The Big Road

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Next would come the men placing and pounding in spikes. Crocker admonished Strobridge to have enough spikes on hand so that “no man stops and no man passes another.” The crew placing the telegraph poles and stringing the wire would keep pace.

Strobridge heard everything Crocker had to say, considered it, and finally said, “We can beat them, but it will cost something.” For example, he insisted on having a fresh team of horses for each car hauling rail, the fresh horses to take over after every two and a half miles.

“Go ahead and do it,” said Crocker.

They waited until April 27, when the CP had only 14 miles to go, the UP 9. Crocker had offered a bet of $10,000 to Thomas Durant, vice president of the UP, saying that the CP would lay 10 miles of track in one day. Reportedly, Durant was sure they couldn’t and accepted the wager.

What the CP crews did that day should be remembered as long as this Republic lasts. White men born in America were there, along with former slaves whose ancestors came from Africa, plus immigrants from all across Europe, and more than 3,000 Chinese. There were some Mexicans with a touch of Native American blood in them, as well as French Indians and at least a few Native Americans. Everyone was excited, ready to get to work, eager to show what he could do. Even the Chinese, usually methodical and a bit scornful of the American way of doing things, were stirred to a fever pitch. They and all the others. They had come together at this desolate place in the middle of western North America to do what had never been done before.

The sun rose at 7:15 A.M. First the Chinese went to work. According to the San Francisco Bulletin ’s correspondent, “In eight minutes, the sixteen cars were cleared, with a noise like the bombardment of an army.”

The Irishmen laying track came on behind the pioneers. Their names were Michael Shay, Patrick Joyce, Michael Kennedy, Thomas Daley, George Elliott, Michael Sullivan, Edward Killeen, and Fred McNamara. Their foreman was George Coley. The two in front on each 30-foot rail would pick it up with their tongs and run forward. The two in the rear picked it up and carried it forward until all four heard “Down.” The rails weighed 560 pounds each.

Next came the men starting the spikes by placing them in position, then the spike drivers, then the bolt threaders, then the straighteners, finally the tampers.

“The scene is a most animated one,” wrote one newspaper reporter. “From the first pioneer to the last tamper, perhaps two miles, there is a thin line of 1,000 men advancing a mile an hour; the iron cars running up and down; mounted men galloping backward and forward. Alongside of the moving force are teams hauling tools, and water-wagons, and Chinamen, with pails strung over their shoulders, moving among the men with water and tea.”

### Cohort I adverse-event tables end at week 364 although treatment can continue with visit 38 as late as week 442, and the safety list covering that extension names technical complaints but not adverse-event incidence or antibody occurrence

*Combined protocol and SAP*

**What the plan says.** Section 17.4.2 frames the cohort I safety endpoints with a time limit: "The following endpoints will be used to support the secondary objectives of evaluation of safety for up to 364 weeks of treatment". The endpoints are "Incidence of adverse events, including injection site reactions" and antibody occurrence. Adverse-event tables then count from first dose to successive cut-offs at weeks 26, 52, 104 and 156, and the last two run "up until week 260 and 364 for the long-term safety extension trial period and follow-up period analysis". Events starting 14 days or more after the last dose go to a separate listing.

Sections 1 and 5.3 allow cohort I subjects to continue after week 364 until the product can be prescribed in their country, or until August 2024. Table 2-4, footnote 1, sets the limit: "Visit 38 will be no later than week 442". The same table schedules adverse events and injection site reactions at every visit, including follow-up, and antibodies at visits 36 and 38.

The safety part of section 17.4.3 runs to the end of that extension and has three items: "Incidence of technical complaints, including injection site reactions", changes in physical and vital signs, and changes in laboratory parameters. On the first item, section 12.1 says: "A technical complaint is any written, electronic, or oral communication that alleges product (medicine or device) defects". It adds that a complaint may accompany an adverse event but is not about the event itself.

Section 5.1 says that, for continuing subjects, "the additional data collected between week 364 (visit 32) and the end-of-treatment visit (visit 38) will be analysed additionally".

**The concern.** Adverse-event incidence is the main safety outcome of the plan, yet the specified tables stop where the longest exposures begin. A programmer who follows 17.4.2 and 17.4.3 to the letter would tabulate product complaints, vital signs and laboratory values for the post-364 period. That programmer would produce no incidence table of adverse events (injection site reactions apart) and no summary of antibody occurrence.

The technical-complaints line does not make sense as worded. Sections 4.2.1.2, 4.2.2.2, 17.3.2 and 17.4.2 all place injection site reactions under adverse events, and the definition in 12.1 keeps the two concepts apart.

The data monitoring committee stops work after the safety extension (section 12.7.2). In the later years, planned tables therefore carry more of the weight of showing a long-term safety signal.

One of the Army officers, the senior man, grabbed Charlie Crocker’s arm and said, “I never saw such organization as this; it is just like an army marching across over the ground and leaving a track built behind them.”

When the whistle blew for the noon meal, at 1:30 P.M. , the CP workers had laid 6 miles of track. Strobridge had a second team of tracklayers in reserve, but the proud men who had put down the first 6 miles insisted on keeping at it throughout the rest of the day. By 7:00 P.M. , the CP was 10 miles and 56 feet farther east than it had been at dawn. Never before done, never matched.

To demonstrate how well the track had been laid, the engineer Jim Campbell ran a locomotive over the new track at 40 miles an hour. Jack Casement turned to Strobridge. “He owned up beaten,” Strobridge later commented. But so far as can be told, Durant never paid Crocker the $10,000 he lost in the bet.

Grenville Dodge, the UP’s chief engineer, sneered at the record. “They took a week preparing for it,” he declared. “I never saw so much needless waste in building railroads.” But Dodge ended with a comment that summed up the triumphs and troubles he had seen, one that put his, the UP’s, and the CP’s achievement in reaching Promontory into perspective. He noted that “everything connected with the construction department is being closed up” and concluded, “Closing the accounts is like the close of the Rebellion.”

WHEN THE GOLDEN SPIKE WENT INTO THE LAST TIE TO connect the last rail, it brought together the lines from east and west. Lee’s surrender four years earlier had signified the bonding of the Union, North and South. The Golden Spike meant the Union was held together, East and West.

In the twenty-first century, everything seems to be in flux, and change is so constant as to be taken for granted. This leads to a popular question: What generation lived through the greatest change? The one that lived through the coming of the automobile and the airplane and the beginning of modern medicine? Or the one that was around for the invention and first use of the atomic bomb and the jet airplane? Or the computer? Or the Internet and e-mail? For me, it is the Americans who lived through the second half of the nineteenth century. They saw slavery abolished and electricity put to use, the development of the telephone and the completion of the telegraph, and most of all the railroad. The locomotive was the first great triumph over time and space. After it came, and after it crossed the continent of North America, nothing could ever again be the same. It brought about the greatest change in the shortest period of time.